Road Trips Vol. 1 No. 3

Summer '71 (7/31/71 & 8/23/71)

Released: 2008


Big Railroad Blues [4:46]
Hard to Handle [7:54]
Me & Bobby McGee [6:22]
Dark Star [12:48]
Bird Song [7:59]
Not Fade Away [4:44]
Goin' Down the Road Feelin' Bad [9:24]
Not Fade Away [3:13]
Uncle John's Band [6:39]
Johnny B. Goode [3:52]

China Cat Sunflower [5:09]
I Know You Rider [6:02]
Truckin' [8:51]
Sugaree [7:11]
Cryptical Envelopment [2:02]
Drums [4:26]
The Other One [13:00]
Me and My Uncle [3:04]
The Other One [7:32]
Cryptical Envelopment [5:14]
Wharf Rat [8:53]
Sugar Magnolia [5:46]


Liner Notes:

Maybe Someday Your Name Will be in Lights…

With the 20/20 hindsight that history provides, it's easy to look at the spring and summer of 1971 as a transitional period for the Grateful Dead. After all, we know that Mickey Hart's extended hiatus began during the group's run at the Capitol Theatre in Port Chester, NY, in February 1971, leaving the band a quintet for the first time since the fall of 1967. And we also know that a mere eight months later, in October '71, Keith Godchaux was out on the road with the Dead as their first-ever pianist, marking a fairly radical shift in the group's sound.

But in between those two milestones were a lot of really good shows that don't sound at all like a band on its way to someplace; rather, like a unit that has arrived at some particularly exciting and scenic destination. For what the seven months between the Capitol run and the quintet's finale at Gaelic Park in the Bronx in late August showed was the original core group's incredible dexterity as a unit, and their renewed sensitivity to nuance. Garcia famously described that lineup as a "shoot-'em-up saloon band," but that is selling the group short. Yes, flights into rockified country were inspired and remarkably authentic, but their shows offered so much more: jams that felt stripped to their pure essence, floating and crashing and soaring and swinging on the dependably weird and meandering rhythmic river of Phil's anaconda bass and the quicksilver beat of Bill Kreutzmann's drums; and plenty of good-time rock 'n' roll, blues and R&B, as well.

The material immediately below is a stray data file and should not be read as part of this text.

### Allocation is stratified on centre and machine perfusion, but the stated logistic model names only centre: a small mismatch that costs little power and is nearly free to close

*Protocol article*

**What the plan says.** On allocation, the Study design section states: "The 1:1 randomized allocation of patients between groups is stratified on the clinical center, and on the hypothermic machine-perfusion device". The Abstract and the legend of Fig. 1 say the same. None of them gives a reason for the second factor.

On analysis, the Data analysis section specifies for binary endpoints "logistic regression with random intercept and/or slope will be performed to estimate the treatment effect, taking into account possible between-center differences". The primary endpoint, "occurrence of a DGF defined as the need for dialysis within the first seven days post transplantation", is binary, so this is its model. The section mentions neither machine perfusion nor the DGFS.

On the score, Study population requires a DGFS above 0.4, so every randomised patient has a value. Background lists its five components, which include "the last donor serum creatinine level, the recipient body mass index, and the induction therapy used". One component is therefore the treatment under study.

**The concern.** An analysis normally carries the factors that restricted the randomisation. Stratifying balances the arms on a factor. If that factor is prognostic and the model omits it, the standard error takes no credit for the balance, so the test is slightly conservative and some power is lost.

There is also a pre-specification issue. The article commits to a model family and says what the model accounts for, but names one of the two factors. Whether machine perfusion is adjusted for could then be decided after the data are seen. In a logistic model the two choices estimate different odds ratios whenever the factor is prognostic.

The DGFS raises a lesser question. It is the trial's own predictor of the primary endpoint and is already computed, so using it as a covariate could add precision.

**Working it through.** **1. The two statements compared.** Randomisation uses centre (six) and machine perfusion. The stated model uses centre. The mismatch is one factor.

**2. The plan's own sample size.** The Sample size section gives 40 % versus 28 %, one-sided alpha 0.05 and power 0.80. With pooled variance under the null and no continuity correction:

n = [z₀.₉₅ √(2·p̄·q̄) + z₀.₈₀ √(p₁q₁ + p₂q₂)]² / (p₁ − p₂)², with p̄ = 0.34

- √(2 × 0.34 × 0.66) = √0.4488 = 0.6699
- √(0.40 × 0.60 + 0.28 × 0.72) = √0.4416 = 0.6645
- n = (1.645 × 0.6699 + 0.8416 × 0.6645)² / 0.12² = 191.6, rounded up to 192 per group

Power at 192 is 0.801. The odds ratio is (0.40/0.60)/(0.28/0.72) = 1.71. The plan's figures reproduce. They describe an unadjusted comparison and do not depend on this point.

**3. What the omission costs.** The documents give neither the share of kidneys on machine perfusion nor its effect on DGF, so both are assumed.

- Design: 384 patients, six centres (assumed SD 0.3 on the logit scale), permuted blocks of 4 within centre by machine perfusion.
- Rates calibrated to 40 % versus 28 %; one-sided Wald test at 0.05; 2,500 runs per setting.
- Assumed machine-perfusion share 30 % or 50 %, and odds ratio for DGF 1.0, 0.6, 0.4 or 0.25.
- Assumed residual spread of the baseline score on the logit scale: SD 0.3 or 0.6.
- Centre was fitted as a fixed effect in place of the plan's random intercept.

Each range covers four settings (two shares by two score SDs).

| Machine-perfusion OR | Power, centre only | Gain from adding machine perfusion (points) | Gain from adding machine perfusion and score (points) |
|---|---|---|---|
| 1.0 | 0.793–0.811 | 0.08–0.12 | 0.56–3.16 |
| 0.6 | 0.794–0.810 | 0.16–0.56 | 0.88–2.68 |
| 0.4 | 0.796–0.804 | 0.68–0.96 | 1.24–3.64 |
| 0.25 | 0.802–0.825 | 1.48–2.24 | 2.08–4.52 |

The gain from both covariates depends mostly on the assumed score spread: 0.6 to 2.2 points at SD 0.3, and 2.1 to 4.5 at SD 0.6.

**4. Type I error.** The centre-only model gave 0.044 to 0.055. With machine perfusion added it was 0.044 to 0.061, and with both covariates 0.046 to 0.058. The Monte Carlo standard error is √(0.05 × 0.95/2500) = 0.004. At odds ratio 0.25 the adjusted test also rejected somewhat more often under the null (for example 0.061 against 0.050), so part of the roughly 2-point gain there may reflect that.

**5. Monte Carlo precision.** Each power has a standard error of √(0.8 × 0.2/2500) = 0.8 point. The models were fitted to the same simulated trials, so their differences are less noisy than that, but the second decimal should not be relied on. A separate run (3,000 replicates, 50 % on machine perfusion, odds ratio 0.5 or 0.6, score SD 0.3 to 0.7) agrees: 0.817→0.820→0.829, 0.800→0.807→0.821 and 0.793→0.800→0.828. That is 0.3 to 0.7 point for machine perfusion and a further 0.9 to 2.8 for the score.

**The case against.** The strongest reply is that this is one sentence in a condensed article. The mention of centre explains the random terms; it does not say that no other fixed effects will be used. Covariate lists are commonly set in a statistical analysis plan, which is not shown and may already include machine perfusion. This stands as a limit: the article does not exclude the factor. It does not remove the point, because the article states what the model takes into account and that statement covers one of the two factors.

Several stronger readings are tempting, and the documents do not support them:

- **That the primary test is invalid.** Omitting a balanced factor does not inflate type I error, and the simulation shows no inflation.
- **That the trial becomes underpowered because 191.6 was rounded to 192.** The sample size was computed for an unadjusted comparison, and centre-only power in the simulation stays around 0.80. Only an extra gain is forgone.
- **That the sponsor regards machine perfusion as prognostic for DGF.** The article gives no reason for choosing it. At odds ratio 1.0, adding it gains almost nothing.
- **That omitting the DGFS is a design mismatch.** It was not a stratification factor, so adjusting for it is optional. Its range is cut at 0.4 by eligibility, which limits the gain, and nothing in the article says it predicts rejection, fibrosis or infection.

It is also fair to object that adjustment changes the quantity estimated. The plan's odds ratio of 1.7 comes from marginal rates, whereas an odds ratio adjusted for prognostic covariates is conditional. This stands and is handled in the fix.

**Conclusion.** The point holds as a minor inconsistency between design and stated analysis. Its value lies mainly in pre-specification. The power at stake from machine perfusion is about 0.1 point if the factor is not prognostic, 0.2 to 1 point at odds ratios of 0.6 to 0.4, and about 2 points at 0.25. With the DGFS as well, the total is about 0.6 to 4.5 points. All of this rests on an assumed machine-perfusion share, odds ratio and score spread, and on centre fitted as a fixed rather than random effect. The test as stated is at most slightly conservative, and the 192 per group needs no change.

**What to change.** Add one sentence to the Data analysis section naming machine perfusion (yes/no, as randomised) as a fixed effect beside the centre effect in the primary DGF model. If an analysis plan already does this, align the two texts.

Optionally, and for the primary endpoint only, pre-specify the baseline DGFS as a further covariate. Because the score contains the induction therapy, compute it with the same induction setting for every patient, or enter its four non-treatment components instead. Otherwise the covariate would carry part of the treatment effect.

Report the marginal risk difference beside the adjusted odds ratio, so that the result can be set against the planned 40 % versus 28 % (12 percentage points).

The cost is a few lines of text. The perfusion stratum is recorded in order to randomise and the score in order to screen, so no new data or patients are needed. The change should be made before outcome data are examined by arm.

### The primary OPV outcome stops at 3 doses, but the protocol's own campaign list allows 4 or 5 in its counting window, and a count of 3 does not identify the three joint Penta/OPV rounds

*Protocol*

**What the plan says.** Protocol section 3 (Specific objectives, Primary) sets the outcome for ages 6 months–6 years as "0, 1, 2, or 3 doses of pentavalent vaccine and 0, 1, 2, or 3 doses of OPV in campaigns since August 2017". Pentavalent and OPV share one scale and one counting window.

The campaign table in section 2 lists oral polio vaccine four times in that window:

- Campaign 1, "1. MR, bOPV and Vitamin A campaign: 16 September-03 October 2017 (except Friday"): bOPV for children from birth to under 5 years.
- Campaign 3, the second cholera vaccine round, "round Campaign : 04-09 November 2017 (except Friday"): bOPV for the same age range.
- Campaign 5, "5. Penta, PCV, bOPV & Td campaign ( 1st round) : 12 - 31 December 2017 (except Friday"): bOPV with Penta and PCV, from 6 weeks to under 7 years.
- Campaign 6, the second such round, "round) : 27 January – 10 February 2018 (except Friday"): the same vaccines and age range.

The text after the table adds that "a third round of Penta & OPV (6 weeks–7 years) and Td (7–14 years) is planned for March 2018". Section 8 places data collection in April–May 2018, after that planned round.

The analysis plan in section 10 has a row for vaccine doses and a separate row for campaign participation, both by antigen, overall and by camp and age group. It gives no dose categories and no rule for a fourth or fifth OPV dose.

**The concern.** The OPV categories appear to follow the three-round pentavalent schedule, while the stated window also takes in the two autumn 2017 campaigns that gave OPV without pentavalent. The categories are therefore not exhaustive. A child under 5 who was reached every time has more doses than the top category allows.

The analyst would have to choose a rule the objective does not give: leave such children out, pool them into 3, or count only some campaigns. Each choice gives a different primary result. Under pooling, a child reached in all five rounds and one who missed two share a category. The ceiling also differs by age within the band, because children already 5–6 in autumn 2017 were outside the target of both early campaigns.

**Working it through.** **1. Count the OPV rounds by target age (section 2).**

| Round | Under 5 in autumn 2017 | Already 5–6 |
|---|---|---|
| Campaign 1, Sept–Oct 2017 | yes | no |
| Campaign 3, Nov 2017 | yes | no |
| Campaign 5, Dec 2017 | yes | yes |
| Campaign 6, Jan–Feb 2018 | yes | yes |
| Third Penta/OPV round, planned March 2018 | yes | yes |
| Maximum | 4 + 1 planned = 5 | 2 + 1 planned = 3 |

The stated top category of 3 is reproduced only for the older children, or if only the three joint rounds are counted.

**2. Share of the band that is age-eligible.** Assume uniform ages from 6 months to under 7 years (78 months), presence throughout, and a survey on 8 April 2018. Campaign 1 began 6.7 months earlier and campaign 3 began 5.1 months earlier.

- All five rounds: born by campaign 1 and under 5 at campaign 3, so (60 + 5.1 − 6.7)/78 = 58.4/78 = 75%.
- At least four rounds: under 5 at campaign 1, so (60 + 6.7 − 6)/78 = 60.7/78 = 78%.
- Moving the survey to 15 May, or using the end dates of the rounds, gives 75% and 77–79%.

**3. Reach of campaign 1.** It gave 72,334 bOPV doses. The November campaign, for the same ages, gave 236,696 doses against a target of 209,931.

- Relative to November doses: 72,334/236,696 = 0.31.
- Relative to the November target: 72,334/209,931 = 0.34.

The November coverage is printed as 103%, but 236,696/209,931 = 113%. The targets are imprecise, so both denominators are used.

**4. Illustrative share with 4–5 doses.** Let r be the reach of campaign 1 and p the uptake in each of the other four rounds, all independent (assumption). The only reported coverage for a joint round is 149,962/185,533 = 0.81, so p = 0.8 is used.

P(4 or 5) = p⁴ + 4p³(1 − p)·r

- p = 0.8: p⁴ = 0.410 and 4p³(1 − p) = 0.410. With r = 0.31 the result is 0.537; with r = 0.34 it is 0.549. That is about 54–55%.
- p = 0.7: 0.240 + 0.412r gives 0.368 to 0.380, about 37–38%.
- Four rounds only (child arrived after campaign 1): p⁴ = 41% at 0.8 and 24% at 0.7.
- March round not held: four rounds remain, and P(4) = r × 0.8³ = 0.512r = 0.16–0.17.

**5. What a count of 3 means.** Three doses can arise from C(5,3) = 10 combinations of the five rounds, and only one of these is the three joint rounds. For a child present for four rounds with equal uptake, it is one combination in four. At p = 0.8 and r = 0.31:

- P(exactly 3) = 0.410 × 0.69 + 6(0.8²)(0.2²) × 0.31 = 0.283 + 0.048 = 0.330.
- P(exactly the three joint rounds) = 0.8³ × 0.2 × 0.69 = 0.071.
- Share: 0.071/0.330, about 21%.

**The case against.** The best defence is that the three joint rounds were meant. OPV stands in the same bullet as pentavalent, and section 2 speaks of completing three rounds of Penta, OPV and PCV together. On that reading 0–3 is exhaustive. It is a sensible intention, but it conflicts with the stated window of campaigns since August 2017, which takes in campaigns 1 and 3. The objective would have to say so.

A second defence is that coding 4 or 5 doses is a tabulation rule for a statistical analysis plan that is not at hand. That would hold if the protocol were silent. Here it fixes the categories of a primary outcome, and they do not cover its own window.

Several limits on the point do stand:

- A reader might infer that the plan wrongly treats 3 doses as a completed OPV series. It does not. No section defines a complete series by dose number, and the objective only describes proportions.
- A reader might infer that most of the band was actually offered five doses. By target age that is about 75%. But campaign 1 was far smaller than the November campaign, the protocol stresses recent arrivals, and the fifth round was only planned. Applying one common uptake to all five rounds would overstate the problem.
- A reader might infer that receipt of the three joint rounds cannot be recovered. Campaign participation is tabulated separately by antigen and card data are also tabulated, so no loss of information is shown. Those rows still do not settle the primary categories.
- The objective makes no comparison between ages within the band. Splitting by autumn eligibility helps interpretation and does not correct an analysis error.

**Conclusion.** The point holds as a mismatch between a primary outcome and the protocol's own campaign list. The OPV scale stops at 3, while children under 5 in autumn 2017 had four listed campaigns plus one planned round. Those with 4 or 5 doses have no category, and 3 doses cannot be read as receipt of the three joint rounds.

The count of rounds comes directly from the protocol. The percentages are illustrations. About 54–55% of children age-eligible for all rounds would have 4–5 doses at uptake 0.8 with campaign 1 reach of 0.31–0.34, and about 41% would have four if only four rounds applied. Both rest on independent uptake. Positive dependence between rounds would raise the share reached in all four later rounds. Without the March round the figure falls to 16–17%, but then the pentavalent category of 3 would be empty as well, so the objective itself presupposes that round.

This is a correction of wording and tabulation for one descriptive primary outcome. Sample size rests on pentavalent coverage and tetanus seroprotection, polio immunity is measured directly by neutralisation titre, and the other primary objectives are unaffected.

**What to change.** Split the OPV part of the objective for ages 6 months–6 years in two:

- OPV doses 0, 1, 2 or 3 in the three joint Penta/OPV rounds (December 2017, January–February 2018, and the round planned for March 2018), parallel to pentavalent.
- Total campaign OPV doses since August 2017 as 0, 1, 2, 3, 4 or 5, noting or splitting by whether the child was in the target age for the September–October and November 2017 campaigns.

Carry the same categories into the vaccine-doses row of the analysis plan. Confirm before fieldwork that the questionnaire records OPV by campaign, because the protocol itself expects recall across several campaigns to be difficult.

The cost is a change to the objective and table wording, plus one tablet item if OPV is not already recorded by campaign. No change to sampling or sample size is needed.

As the year started, the Dead were more popular than they had ever been before. They had to bona fide hit albums come out in 1970--Workingman's Dead in the spring, American Beauty in the fall--and FM radio had embraced a handful of songs from each record, all still regarded as classics in the Dead canon. For better or worse, the Grateful Dead had collided with the mainstream! The first half of 1971 saw the introduction of nearly as many new Dead songs and cover tunes as they'd broken out during the preceding year; it was truly an unprecedented outpouring of creativity. Rather than going into the studio and churning out yet another album, however, the band chose to hone their new material on the road. Actually, there was some studio action that summer: Garcia and Kreutzmann convened at Wally Heider's studio in San Francisco in early July to record Garcia's eponymous solo debut, which featured a slew of fresh nuggets, most of which were either recent additional to the Dead's repertoire or would be shortly after being recorded.

The Dead's reputation for marathon good-time shows definitely preceded them--particularly on the East Coast--and it wasn't long before demand for tickets spiraled to unprecedented levels. Suddenly the Dead had no problem selling out six nights at the Capitol (one of those shows, 2/19/71, was released as Three From the Vault in 2007) or five nights at the Fillmore East in New York (a series of shows beautifully documented on Ladies and Gentlemen… The Grateful Dead). College gymnasiums and small sports stadiums were packed with a new breed of rabid fan who had suddenly acquired a name: Dead Heads. So it became incumbent on the Dead to find new, larger places to play. Which brings us to the Yale Bowl in New Haven Connecticut, on the last day of July, 1971.

By that time, I'd seen the band a dozen times in the New York area--at the Capitol, Fillmore East and Manhattan Center; all cool venues. But when it was announced that the Dead were playing the Yale Bowl, I didn't know what to think. I had been there once to the see the first Giants-Jets football game (sad to say, I chose that event over going to Woodstock; who knew?) and couldn't imagine 70,000 rock fans packed in there grooving with the Dead. So I was pleasantly surprised when I arrived that hot summer afternoon and found that only one end zone of the stadium was being used for the concert. Even so, it was the most people I'd ever seen at a Dead show.